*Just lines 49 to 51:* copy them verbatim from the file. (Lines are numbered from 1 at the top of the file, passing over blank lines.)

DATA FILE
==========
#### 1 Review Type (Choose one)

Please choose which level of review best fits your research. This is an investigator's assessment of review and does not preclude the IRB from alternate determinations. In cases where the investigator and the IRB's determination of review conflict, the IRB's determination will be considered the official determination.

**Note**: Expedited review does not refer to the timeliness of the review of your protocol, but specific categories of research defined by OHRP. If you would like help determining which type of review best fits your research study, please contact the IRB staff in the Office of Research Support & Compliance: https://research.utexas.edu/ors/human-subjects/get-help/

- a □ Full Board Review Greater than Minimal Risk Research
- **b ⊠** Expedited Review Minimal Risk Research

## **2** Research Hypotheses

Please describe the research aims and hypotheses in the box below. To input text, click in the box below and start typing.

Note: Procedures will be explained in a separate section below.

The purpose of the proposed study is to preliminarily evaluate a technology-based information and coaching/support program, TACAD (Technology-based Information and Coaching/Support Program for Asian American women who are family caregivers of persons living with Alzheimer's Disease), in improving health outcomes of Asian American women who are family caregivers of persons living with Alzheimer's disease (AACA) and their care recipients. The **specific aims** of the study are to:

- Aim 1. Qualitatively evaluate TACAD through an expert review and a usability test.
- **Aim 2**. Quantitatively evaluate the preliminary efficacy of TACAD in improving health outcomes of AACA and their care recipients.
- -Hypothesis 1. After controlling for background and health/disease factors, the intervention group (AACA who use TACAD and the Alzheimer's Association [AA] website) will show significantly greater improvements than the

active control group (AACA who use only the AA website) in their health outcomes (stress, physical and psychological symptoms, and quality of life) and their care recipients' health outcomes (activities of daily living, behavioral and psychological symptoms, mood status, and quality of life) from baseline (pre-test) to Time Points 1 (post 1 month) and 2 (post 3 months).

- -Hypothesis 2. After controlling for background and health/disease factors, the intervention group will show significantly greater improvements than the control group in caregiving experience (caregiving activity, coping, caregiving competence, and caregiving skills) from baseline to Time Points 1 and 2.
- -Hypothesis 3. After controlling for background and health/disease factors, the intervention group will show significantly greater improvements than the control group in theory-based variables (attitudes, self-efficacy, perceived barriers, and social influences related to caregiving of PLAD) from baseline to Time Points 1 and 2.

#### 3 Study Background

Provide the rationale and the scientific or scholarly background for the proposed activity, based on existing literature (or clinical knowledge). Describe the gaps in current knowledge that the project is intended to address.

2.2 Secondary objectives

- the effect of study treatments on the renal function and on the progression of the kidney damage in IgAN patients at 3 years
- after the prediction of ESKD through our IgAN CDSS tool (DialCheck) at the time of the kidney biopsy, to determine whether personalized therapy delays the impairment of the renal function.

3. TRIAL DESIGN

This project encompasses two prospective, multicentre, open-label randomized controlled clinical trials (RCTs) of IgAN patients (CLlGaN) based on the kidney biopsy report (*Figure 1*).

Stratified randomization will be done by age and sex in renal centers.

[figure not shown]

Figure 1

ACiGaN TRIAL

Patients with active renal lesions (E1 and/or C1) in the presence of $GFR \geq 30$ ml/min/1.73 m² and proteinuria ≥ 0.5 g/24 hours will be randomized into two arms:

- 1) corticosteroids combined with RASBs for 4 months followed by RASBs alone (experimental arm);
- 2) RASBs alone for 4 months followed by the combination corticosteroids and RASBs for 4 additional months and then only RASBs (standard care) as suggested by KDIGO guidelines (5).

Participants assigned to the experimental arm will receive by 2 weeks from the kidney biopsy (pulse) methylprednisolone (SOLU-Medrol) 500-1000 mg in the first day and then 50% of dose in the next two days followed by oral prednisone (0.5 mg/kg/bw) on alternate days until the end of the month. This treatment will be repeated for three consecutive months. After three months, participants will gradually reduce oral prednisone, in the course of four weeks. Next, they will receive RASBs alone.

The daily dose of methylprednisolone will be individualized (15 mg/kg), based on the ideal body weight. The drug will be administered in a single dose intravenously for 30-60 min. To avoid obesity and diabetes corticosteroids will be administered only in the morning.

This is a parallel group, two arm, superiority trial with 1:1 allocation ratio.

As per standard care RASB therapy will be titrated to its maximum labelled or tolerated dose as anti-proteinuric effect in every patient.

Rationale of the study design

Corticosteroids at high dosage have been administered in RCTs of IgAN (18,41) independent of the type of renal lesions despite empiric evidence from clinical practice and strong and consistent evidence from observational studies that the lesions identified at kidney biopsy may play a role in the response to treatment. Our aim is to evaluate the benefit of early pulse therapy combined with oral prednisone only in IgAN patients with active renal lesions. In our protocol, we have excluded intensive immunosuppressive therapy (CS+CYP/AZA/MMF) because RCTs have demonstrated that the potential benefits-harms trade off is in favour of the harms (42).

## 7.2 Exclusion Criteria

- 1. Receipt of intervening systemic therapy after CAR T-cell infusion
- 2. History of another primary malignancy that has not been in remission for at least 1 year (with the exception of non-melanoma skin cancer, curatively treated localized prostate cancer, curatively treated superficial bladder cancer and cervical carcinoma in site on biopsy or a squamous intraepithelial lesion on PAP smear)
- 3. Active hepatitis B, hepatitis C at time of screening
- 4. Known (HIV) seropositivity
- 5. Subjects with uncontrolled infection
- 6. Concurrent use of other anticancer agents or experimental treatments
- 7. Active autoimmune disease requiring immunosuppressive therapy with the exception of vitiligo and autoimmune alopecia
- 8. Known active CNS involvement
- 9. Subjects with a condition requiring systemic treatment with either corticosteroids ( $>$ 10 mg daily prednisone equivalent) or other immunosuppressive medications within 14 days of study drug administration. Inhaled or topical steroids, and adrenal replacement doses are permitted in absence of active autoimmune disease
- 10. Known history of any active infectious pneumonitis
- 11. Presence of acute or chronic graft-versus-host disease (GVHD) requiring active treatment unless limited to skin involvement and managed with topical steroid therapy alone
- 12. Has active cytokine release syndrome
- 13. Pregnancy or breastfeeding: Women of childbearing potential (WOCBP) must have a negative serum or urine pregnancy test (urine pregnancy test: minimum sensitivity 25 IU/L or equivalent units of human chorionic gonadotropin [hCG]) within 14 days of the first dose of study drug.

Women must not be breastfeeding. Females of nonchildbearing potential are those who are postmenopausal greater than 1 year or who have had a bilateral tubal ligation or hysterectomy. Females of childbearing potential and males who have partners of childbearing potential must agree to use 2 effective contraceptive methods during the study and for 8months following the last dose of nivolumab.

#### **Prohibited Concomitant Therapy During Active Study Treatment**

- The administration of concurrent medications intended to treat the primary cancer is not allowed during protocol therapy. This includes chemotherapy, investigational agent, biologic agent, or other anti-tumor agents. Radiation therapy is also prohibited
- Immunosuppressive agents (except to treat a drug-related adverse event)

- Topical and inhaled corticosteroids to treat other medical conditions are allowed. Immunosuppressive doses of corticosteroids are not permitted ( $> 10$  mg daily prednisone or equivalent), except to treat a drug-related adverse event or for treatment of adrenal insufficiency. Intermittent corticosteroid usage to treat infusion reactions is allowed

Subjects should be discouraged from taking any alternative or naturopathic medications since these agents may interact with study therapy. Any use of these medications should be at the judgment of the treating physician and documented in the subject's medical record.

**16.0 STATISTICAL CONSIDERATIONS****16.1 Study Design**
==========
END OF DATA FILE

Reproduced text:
- 13. Pregnancy or breastfeeding: Women of childbearing potential (WOCBP) must have a negative serum or urine pregnancy test (urine pregnancy test: minimum sensitivity 25 IU/L or equivalent units of human chorionic gonadotropin [hCG]) within 14 days of the first dose of study drug.

Women must not be breastfeeding. Females of nonchildbearing potential are those who are postmenopausal greater than 1 year or who have had a bilateral tubal ligation or hysterectomy. Females of childbearing potential and males who have partners of childbearing potential must agree to use 2 effective contraceptive methods during the study and for 8months following the last dose of nivolumab.

#### **Prohibited Concomitant Therapy During Active Study Treatment**